Sunday, November 09, 2008
It's the new vital sign. Waisted fat (i.e. fat socked beneath the abdominal musculature and carried front and center like an unfolding pregnancy) is known to be a potent marker and cause of both cardiovascular and diabetic risk. While the ideal dimensions of a healthy waistline are in dispute, thus far 40 inches/102 cm. for men and 35 inches/88 cm. for women are cited as goal.
How to measure a waistline is a hot topic. In fact, the International Chair on Cardiometabolic Risk, an organization headquartered in Quebec City, established a sub-committee to review the existing medical literature on the subject and establish a waist circumference protocol. Let it never be said that we doctors don't take our tasks very seriously.
The expert panel reached two conclusions: 1) "It didn't matter" where you measured distended abdomens with respect to predicting mortality from diabetes, cardiovascular disease, or all other causes. If the silhouette looked apple-ish (think Tweedles Dee and Dum), that defined the problem, and the bigger the gut, the worse the risk. 2) They decided to establish a protocol nevertheless to put an end to the "mass confusion" that existed on the subject so that both providers and patients could measure midriffs and follow weight loss progress.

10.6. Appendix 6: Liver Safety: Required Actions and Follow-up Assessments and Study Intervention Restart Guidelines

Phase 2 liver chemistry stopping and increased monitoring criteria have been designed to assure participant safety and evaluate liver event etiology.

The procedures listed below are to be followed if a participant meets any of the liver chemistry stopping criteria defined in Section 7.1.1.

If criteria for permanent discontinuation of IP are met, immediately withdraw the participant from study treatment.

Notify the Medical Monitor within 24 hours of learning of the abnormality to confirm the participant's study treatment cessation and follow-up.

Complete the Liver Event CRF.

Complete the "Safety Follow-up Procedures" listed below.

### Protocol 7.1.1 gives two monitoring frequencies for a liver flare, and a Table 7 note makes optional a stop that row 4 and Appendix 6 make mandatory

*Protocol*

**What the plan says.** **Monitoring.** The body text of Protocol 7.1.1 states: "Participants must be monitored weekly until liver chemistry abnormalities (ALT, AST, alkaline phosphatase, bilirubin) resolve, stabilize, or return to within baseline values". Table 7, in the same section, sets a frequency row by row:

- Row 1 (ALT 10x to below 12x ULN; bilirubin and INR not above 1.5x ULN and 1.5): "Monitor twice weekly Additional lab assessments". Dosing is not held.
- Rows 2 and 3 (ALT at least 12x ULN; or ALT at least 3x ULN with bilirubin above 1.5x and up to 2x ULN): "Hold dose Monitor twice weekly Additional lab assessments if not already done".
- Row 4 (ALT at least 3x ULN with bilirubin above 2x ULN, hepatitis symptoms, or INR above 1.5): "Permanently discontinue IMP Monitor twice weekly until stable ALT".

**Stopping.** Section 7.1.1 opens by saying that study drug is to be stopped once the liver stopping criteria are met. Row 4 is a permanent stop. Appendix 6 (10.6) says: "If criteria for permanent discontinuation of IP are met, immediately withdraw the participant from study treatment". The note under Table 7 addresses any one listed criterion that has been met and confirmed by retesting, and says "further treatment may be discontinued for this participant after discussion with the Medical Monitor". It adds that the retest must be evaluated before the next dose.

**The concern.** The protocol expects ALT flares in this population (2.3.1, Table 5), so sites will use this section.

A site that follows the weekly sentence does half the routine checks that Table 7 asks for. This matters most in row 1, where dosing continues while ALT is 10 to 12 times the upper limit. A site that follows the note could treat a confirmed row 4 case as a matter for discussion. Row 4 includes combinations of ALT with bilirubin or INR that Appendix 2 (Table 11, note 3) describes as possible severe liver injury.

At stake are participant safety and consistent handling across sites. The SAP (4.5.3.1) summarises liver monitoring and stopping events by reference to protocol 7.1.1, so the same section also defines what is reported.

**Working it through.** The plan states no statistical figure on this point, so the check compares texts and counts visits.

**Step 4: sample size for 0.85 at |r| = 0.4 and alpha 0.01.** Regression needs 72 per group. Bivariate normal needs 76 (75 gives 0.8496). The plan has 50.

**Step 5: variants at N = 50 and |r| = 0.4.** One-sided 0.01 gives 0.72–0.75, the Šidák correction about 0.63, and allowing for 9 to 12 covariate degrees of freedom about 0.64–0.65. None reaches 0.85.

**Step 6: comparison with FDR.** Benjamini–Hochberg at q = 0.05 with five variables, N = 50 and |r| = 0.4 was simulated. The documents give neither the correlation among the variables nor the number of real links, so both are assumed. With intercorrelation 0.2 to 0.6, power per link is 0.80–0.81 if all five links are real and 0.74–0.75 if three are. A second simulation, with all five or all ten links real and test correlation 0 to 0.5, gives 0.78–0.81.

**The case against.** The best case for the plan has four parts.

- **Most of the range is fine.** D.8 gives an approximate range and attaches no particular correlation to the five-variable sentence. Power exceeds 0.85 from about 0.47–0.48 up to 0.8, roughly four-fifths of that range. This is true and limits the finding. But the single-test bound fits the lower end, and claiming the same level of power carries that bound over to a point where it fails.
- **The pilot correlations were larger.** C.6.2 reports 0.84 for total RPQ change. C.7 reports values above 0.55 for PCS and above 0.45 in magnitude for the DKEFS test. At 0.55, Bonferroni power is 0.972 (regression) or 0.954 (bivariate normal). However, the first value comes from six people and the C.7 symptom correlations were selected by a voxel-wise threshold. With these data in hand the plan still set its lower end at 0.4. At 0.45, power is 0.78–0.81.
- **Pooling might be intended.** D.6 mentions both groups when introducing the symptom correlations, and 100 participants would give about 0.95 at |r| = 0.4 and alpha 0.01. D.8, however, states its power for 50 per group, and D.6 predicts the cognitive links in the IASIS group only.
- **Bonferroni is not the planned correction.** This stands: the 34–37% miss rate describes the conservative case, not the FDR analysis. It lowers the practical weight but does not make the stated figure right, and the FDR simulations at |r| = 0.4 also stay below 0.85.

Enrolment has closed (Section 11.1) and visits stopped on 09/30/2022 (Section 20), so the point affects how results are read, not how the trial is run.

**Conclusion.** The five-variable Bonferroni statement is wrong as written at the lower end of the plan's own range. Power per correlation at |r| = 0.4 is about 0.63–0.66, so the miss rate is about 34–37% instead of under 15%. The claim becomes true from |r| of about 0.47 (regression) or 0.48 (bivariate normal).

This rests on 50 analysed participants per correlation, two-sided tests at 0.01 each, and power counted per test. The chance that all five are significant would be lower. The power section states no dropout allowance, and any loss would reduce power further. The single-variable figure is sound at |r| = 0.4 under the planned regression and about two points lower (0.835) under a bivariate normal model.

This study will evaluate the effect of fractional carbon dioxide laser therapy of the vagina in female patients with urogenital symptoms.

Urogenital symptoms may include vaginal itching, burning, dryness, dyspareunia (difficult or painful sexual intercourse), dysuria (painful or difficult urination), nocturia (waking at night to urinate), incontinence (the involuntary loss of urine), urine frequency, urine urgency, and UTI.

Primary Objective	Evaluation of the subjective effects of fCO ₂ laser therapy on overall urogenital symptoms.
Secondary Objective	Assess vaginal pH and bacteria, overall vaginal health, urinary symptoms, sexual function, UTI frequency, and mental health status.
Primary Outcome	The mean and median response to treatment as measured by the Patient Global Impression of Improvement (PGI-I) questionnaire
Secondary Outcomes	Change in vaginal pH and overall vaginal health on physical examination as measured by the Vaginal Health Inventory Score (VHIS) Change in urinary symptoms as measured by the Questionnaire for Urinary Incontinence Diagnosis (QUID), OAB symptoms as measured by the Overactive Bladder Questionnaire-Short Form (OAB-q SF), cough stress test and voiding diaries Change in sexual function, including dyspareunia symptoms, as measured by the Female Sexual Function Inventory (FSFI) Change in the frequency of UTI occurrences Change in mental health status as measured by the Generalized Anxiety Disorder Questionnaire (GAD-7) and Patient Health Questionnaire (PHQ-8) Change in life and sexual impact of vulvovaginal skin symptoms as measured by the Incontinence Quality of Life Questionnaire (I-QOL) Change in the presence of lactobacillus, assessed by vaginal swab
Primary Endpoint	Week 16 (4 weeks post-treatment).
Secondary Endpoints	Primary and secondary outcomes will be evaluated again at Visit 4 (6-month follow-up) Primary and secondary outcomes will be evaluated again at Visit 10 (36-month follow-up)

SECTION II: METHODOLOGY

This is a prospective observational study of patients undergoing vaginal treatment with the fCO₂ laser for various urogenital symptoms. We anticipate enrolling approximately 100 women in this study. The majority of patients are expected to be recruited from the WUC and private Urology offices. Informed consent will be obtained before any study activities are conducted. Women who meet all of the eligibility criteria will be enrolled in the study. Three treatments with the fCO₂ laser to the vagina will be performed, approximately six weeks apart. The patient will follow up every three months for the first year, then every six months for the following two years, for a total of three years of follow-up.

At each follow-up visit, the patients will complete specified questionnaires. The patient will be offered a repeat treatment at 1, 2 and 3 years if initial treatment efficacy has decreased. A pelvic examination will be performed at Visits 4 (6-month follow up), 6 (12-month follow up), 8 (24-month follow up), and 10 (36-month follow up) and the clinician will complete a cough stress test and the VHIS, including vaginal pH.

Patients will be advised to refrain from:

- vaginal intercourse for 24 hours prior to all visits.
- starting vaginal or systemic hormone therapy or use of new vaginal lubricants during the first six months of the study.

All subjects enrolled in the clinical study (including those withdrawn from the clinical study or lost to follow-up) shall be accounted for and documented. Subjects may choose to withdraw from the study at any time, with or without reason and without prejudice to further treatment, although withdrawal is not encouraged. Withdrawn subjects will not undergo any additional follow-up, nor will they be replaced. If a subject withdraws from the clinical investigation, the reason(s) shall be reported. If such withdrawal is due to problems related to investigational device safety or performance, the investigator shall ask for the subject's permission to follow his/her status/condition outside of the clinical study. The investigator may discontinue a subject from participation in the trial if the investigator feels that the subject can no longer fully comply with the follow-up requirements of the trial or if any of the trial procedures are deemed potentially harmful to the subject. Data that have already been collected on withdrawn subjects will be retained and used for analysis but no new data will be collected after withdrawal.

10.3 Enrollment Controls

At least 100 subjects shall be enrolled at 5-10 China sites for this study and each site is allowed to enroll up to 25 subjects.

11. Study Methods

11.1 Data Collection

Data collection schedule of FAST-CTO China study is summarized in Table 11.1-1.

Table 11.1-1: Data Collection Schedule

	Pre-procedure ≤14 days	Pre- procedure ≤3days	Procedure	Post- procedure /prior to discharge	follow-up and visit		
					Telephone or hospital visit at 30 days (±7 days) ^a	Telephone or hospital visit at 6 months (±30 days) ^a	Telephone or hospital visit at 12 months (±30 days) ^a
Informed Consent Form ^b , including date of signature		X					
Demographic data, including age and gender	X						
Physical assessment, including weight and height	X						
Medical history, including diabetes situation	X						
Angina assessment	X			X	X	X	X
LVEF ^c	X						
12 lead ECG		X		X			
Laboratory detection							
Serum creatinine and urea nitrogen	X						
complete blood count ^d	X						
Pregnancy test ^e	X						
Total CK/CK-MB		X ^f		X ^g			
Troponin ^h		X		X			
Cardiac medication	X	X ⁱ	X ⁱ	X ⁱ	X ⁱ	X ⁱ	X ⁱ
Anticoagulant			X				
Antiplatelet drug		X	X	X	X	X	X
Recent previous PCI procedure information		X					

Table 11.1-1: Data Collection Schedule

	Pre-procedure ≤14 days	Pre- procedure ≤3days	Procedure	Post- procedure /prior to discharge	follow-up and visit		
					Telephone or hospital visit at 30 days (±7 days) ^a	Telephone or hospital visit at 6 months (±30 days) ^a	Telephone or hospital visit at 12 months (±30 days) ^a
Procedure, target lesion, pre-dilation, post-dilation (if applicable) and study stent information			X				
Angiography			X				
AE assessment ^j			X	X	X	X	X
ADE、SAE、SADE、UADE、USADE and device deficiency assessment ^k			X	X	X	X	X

They concluded for purposes of simplicity that the top of the iliac crest (aka pelvic or hip bone located on the side of the body at roughly, well, the waistline!) was a good anatomic marker easily found by physicians and the public alike. And in a bit of good news, spokesman and sub-panel chair Dr. Robert Ross assures us that the bathroom scale may not be the first reporter of success in weight loss programs, but rather that waist circumference may fall in a reassuring and healthful sort of way before the pounds start to drop off.